Letters to Nature

Nature 423, 448-452 (22 May 2003) | doi:10.1038/nature01611; Received 12 February 2003; Accepted 20 March 2003; Published online 27 April 2003

Wnt proteins are lipid-modified and can act as stem cell growth factors

Karl Willert1, Jeffrey D. Brown1, Esther Danenberg1, Andrew W. Duncan2, Irving L. Weissman3, Tannishtha Reya2, John R. Yates, III4 & Roel Nusse1

  1. Howard Hughes Medical Institute and Department of Developmental Biology, Stanford University School of Medicine, Stanford, California 94305, USA
  2. Department of Pharmacology and Cancer Biology, Duke University Medical Center, Durham, North Carolina 27710, USA
  3. Departments of Pathology and Developmental Biology, Stanford University School of Medicine, Stanford, California 94305, USA
  4. Department of Cell Biology, The Scripps Research Institute, La Jolla, California 92037, USA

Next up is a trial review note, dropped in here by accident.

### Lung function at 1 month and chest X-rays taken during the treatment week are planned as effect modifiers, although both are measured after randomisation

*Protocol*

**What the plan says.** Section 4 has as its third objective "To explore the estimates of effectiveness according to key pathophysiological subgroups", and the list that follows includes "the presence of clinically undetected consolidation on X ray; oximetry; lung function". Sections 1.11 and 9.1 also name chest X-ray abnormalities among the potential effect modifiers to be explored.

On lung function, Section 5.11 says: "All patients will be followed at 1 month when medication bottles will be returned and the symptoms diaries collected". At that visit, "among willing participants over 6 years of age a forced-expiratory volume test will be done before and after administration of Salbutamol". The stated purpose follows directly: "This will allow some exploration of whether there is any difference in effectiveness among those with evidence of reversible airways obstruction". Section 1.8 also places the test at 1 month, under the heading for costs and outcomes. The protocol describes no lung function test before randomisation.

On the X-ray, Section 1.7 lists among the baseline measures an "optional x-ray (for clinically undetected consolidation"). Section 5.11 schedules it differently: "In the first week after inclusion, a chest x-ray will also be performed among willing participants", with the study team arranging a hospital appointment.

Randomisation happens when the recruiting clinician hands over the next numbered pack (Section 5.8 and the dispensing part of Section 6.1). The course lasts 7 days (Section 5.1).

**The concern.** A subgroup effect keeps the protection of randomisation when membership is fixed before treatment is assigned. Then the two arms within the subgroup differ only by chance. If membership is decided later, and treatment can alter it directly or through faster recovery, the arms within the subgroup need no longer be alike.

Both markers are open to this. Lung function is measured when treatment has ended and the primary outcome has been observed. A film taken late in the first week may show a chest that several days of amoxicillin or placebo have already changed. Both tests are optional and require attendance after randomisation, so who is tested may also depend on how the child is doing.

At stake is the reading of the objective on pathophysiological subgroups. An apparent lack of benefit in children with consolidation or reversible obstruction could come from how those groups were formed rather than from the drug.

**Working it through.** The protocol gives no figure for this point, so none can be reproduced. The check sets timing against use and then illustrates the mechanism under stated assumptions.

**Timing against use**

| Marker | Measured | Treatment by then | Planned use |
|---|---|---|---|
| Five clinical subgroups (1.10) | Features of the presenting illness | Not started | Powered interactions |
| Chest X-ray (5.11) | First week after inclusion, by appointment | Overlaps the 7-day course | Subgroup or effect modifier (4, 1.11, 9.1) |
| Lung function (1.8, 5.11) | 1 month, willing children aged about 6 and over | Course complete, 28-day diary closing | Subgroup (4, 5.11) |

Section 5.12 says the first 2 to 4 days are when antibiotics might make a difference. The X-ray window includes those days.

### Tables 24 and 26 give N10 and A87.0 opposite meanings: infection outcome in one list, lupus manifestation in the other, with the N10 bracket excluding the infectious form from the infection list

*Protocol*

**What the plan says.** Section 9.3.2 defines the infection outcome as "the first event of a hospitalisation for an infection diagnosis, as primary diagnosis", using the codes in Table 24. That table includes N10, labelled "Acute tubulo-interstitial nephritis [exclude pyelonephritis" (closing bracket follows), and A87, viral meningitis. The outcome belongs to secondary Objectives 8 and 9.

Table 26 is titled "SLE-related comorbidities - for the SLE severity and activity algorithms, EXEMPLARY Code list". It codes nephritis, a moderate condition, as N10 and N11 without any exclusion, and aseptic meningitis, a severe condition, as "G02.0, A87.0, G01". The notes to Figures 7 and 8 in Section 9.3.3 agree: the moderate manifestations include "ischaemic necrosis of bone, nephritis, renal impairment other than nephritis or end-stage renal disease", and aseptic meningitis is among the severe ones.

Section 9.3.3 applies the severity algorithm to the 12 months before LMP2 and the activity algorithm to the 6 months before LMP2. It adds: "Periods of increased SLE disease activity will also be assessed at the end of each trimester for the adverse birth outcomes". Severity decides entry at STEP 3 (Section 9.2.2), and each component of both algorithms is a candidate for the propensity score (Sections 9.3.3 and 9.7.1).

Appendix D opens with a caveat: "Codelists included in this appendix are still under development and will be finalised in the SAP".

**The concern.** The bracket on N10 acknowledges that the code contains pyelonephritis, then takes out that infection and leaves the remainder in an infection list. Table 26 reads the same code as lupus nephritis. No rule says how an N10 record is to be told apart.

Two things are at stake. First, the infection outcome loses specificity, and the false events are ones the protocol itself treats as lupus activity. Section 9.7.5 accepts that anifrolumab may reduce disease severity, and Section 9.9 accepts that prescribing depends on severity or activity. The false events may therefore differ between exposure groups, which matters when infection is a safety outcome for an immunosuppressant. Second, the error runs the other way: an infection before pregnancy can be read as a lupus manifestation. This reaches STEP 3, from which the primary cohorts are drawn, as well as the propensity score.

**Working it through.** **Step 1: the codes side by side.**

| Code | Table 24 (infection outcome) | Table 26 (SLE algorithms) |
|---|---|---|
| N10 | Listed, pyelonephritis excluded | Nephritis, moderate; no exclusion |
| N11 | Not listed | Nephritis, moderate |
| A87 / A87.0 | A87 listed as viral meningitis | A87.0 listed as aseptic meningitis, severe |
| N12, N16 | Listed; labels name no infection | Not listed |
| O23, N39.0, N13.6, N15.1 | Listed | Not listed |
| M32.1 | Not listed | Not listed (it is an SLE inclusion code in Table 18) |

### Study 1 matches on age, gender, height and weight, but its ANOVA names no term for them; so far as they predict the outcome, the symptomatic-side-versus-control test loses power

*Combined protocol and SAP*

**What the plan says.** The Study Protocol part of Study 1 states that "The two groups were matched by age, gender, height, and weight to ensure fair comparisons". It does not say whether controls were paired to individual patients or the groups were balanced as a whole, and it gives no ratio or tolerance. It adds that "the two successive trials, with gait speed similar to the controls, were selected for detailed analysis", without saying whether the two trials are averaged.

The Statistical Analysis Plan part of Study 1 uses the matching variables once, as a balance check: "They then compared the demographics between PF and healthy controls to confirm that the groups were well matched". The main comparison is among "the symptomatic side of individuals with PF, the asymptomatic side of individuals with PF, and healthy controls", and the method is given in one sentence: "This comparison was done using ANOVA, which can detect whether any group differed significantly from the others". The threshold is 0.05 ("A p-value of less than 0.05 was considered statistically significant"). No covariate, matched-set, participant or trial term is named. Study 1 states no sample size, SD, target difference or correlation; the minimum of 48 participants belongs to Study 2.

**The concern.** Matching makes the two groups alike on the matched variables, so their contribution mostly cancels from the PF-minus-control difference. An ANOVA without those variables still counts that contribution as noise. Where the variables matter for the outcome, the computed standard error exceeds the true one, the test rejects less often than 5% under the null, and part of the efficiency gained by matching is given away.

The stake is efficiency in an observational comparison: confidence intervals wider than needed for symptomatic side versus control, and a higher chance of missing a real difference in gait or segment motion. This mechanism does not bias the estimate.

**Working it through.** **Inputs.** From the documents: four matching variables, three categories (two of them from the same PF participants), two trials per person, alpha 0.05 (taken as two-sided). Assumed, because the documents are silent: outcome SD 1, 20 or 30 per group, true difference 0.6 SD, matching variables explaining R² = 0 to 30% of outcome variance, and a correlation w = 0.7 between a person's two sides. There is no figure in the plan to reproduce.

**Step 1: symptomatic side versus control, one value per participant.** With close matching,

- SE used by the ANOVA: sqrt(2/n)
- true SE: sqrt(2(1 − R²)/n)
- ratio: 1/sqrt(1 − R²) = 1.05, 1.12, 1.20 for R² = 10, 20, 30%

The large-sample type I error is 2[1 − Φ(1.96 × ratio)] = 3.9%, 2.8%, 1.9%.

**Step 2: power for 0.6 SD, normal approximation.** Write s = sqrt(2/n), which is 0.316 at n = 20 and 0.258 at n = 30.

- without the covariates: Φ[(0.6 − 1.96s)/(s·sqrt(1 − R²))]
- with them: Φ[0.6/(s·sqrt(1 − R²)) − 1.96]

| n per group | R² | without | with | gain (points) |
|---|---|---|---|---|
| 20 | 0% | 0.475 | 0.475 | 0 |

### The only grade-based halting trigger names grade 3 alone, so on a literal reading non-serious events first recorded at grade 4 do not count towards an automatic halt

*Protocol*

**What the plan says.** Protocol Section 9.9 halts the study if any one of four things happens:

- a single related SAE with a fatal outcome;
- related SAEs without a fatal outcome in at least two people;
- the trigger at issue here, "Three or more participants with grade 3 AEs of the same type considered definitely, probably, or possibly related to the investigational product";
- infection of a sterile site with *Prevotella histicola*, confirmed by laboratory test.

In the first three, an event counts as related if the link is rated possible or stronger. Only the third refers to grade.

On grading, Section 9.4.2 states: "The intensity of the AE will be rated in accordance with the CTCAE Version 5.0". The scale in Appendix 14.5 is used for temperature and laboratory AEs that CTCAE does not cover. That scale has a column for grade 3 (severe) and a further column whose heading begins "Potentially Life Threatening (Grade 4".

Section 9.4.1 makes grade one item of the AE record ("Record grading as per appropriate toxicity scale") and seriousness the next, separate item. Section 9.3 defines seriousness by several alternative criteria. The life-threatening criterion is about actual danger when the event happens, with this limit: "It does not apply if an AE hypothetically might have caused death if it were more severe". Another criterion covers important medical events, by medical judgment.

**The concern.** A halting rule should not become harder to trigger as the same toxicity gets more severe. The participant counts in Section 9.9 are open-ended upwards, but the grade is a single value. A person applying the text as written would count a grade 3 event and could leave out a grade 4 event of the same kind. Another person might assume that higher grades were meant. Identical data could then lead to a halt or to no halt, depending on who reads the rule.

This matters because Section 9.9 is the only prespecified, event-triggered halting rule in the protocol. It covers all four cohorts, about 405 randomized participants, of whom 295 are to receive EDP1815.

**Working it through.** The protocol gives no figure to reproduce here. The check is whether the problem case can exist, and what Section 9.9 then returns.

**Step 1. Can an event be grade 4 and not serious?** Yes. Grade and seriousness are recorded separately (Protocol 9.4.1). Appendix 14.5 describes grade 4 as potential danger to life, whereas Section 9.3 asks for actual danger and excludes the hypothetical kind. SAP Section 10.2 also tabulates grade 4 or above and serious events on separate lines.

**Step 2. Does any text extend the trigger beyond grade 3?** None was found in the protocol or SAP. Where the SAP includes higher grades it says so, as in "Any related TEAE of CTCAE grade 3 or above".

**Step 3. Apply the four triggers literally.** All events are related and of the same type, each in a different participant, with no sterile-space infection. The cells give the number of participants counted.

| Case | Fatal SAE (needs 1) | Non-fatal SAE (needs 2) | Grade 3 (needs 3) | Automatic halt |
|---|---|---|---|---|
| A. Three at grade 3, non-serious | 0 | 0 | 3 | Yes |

Correspondence to: Roel Nusse1 Correspondence and requests for materials should be addressed to R.N. (Email: rnusse@cmgm.stanford.edu).

Wnt signalling is involved in numerous events in animal development1, including the proliferation of stem cells2 and the specification of the neural crest3. Wnt proteins are potentially important reagents in expanding specific cell types, but in contrast to other developmental signalling molecules such as hedgehog proteins and the bone morphogenetic proteins, Wnt proteins have never been isolated in an active form. Although Wnt proteins are secreted from cells4, 5, 6, 7, secretion is usually inefficient8 and previous attempts to characterize Wnt proteins have been hampered by their high degree of insolubility. Here we have isolated active Wnt molecules, including the product of the mouse Wnt3a gene. By mass spectrometry, we found the proteins to be palmitoylated on a conserved cysteine. Enzymatic removal of the palmitate or site-directed and natural mutations of the modified cysteine result in loss of activity, and indicate that the lipid is important for signalling. The purified Wnt3a protein induces self-renewal of haematopoietic stem cells, signifying its potential use in tissue engineering.